- Associated Press - Thursday, March 3, 2016

SAN JOSE, Calif. (AP) - A high school wrestler who believes he contracted a highly contagious virus known as “mat herpes” during a recent tournament in Northern California wants the upcoming state championships postponed so other students don’t contract the disease.

The San Jose Mercury News reports (https://bayareane.ws/21Kmh3T ) Thursday that Blake Flovin believes he was infected with herpes gladiatorum during the Central Coast Section championships last month. His face is now covered in a severe red rash.

State interscholastic officials say they won’t cancel the tournament in the Central California valley Friday because they have in place rigid protocols to protect wrestlers from herpes gladiatorum, which is spread mostly through red skin lesions.

Skin checks are held before tournaments and any athlete with an active infection isn’t allowed to compete.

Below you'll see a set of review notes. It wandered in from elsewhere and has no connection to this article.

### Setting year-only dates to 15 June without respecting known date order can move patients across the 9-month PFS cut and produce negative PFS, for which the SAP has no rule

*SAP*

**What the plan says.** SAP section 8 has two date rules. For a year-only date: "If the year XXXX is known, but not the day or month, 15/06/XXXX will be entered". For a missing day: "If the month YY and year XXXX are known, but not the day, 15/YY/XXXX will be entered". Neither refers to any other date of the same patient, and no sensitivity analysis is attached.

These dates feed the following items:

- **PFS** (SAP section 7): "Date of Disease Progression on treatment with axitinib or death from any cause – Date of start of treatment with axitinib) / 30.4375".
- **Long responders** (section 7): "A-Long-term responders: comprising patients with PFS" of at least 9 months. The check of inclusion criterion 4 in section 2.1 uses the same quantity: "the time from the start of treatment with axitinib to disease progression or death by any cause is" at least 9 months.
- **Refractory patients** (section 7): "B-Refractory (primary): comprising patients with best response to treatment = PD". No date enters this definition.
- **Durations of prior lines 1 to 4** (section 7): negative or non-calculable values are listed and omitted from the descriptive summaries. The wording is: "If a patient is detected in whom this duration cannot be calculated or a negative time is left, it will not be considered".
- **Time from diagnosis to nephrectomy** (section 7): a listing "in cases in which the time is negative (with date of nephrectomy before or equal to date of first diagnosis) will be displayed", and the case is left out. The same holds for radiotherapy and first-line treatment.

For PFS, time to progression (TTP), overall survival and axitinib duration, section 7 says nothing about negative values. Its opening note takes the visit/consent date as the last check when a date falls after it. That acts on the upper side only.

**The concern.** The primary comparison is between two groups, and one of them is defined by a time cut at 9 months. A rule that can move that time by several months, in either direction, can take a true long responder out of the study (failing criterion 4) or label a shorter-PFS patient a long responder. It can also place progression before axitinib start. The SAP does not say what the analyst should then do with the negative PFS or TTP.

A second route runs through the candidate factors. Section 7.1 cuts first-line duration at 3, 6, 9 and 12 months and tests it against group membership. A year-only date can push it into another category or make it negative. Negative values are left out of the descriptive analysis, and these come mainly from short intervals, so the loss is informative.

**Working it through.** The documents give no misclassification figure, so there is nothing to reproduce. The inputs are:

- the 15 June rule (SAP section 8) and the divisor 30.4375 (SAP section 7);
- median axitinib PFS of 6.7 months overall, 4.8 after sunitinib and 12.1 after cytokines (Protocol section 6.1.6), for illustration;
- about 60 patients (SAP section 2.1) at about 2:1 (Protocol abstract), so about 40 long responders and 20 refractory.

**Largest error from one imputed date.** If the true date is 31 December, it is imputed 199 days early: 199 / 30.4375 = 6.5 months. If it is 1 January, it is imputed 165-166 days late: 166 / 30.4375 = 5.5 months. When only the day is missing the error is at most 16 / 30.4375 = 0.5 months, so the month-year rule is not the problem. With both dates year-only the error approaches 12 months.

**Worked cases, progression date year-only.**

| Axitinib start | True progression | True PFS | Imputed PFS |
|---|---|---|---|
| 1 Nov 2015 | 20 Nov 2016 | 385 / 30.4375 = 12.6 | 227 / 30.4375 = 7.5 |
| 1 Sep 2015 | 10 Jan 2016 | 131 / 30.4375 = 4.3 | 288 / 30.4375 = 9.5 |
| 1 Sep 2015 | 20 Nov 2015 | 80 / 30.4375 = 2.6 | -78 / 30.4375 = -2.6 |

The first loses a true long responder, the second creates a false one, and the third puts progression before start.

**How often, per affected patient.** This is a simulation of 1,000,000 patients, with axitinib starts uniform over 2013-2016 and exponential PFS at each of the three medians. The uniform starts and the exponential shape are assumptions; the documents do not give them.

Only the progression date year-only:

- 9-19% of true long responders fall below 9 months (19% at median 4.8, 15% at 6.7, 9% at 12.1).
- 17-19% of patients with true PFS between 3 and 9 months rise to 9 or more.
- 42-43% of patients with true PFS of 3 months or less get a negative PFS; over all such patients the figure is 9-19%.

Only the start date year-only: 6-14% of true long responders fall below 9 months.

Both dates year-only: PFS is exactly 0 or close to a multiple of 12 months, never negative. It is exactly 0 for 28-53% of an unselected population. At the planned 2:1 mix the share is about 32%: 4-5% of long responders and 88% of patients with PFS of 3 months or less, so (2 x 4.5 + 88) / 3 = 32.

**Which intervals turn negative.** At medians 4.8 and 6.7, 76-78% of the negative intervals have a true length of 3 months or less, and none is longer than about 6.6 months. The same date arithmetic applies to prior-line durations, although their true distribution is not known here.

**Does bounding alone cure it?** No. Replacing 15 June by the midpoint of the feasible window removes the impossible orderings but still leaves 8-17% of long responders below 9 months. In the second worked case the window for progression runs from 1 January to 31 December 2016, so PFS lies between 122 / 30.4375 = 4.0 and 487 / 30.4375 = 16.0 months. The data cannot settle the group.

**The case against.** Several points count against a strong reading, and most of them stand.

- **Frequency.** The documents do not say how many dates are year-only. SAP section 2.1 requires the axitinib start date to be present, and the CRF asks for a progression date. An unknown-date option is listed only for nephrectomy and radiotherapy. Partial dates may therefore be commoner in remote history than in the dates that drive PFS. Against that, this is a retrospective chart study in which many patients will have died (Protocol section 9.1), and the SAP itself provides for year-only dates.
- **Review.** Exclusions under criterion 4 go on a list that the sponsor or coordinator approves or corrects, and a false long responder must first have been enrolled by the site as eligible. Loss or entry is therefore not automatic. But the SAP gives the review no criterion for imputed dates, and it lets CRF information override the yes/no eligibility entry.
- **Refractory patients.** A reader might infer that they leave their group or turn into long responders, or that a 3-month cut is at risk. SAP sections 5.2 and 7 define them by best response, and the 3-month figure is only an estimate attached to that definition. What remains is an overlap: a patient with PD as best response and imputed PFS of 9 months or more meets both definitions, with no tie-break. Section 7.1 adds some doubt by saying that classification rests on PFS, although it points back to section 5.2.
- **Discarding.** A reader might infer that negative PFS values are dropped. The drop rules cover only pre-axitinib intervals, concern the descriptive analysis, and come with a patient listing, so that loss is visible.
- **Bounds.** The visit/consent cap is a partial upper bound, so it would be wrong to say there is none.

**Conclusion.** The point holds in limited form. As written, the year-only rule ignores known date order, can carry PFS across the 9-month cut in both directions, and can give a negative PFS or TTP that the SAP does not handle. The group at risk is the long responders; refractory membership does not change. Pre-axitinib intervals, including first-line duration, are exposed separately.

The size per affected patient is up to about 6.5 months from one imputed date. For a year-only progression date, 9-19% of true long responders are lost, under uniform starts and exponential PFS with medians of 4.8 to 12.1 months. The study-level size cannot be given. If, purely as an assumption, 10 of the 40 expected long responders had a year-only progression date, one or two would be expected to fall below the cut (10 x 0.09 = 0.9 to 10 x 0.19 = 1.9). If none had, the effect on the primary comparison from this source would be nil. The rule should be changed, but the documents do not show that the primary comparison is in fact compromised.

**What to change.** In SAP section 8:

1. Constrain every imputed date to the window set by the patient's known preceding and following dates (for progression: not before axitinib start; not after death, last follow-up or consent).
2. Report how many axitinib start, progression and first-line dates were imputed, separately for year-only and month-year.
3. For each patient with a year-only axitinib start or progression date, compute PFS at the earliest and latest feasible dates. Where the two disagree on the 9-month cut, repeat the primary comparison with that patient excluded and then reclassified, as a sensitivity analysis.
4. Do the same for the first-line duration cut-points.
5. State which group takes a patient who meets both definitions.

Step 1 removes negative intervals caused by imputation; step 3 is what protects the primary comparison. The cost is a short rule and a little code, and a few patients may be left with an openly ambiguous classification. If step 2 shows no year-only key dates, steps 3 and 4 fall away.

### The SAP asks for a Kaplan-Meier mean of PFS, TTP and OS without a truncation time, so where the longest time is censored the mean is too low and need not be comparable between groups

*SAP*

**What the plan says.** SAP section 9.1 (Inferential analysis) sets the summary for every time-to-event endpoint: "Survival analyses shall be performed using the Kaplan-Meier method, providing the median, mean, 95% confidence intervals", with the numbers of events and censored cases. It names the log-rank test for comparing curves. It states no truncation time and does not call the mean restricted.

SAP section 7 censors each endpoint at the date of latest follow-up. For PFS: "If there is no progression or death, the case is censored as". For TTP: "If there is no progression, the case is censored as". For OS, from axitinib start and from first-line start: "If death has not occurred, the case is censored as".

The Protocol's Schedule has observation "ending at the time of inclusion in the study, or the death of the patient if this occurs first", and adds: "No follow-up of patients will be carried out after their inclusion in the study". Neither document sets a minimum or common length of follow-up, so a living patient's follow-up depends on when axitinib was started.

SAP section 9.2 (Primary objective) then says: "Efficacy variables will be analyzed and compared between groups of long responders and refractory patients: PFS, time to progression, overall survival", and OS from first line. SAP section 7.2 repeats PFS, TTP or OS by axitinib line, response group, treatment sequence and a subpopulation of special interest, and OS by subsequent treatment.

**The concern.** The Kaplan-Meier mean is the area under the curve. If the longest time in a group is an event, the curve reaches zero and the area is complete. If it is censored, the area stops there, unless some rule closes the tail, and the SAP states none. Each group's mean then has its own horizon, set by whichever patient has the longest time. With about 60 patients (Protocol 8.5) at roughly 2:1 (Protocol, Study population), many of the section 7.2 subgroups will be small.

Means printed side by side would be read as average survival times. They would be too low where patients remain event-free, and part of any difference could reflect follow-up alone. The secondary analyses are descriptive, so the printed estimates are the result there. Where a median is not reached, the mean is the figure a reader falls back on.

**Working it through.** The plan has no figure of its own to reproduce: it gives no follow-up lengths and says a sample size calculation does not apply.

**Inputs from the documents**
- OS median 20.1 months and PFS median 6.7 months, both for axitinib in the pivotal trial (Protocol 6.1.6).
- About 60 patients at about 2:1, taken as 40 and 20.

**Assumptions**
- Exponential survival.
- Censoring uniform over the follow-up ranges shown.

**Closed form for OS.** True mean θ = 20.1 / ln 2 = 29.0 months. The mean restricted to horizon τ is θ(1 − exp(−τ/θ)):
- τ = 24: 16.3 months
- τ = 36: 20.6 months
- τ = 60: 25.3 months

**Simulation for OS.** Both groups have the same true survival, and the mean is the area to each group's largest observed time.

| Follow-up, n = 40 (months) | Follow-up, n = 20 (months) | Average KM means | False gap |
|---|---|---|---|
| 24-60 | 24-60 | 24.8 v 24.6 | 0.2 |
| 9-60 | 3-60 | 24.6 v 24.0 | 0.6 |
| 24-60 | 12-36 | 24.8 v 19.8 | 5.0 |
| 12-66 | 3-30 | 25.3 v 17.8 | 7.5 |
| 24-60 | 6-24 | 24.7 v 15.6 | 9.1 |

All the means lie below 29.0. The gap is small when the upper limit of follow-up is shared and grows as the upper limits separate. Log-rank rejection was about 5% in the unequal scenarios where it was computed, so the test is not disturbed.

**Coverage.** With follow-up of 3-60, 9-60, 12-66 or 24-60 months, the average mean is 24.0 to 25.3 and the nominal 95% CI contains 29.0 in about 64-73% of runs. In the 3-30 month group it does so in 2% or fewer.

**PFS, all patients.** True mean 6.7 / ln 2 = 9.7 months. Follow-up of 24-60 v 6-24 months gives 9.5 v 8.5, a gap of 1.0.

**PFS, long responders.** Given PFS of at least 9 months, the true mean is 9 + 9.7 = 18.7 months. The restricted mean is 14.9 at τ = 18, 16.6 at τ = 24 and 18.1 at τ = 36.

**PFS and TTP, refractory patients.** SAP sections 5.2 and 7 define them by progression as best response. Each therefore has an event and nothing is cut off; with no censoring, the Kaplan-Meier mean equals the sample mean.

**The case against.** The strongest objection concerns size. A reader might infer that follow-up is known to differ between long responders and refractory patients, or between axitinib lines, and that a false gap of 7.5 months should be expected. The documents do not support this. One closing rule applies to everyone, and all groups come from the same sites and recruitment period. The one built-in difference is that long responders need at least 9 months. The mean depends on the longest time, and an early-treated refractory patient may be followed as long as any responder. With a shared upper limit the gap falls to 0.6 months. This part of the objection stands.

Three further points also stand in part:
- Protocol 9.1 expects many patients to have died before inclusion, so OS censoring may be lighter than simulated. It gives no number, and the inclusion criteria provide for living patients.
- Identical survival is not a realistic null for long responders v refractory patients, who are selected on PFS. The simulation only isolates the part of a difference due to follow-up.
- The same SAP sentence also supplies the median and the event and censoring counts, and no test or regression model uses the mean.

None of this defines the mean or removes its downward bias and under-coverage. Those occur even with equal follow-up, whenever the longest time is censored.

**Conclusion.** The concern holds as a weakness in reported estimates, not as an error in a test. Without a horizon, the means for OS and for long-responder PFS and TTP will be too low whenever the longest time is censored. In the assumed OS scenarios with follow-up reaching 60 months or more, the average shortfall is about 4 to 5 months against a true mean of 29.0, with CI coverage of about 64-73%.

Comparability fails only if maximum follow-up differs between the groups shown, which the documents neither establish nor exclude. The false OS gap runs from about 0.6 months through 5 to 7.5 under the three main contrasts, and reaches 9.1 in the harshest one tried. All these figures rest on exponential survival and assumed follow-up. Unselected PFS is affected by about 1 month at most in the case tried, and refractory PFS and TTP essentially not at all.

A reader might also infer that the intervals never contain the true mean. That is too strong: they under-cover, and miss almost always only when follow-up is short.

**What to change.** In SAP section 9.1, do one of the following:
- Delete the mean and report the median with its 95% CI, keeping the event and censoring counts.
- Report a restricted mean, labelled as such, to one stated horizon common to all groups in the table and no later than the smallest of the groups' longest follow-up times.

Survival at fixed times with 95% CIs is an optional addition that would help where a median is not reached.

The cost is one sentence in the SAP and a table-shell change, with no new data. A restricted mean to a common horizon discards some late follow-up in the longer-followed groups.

But the wrestler says some athletes use bandages or make up to cover their rashes.

“The rules and the swiftness in the way they deal with skin issues in wrestling is flawed and kids and coaches try to skirt around the issues,” Blake said Wednesday.

The virus stays with wrestlers their entire lives. It can lie dormant for long periods of time. The virus becomes contagious when wrestlers have a flare up of lesions.

His father, Rick Flovin, also a wrestling coach, says hiding the disease is widespread because scholarships are at stake.

He says he helped launch some of the strictest hygiene standards in the sport, including requiring wrestlers to step in a pan of disinfectant before they hit the mat. That safety measure was not in place at Independence High, he said.

Officials with the California Interscholastic Federation, which governs all high school sports, said Wednesday that high schools are required to follow national safety standards.

“We’ve had many times where our doctors have removed an athlete who was showing symptoms or some sort of skin lesion. This is something we deal with on a regular basis,” said the organization’s senior director Brian Seymour, who is also tournament director in Bakersfield this weekend. “We follow protocol to the letter of the law.”


Information from: San Jose (Calif.) Mercury News, https://www.mercurynews.com

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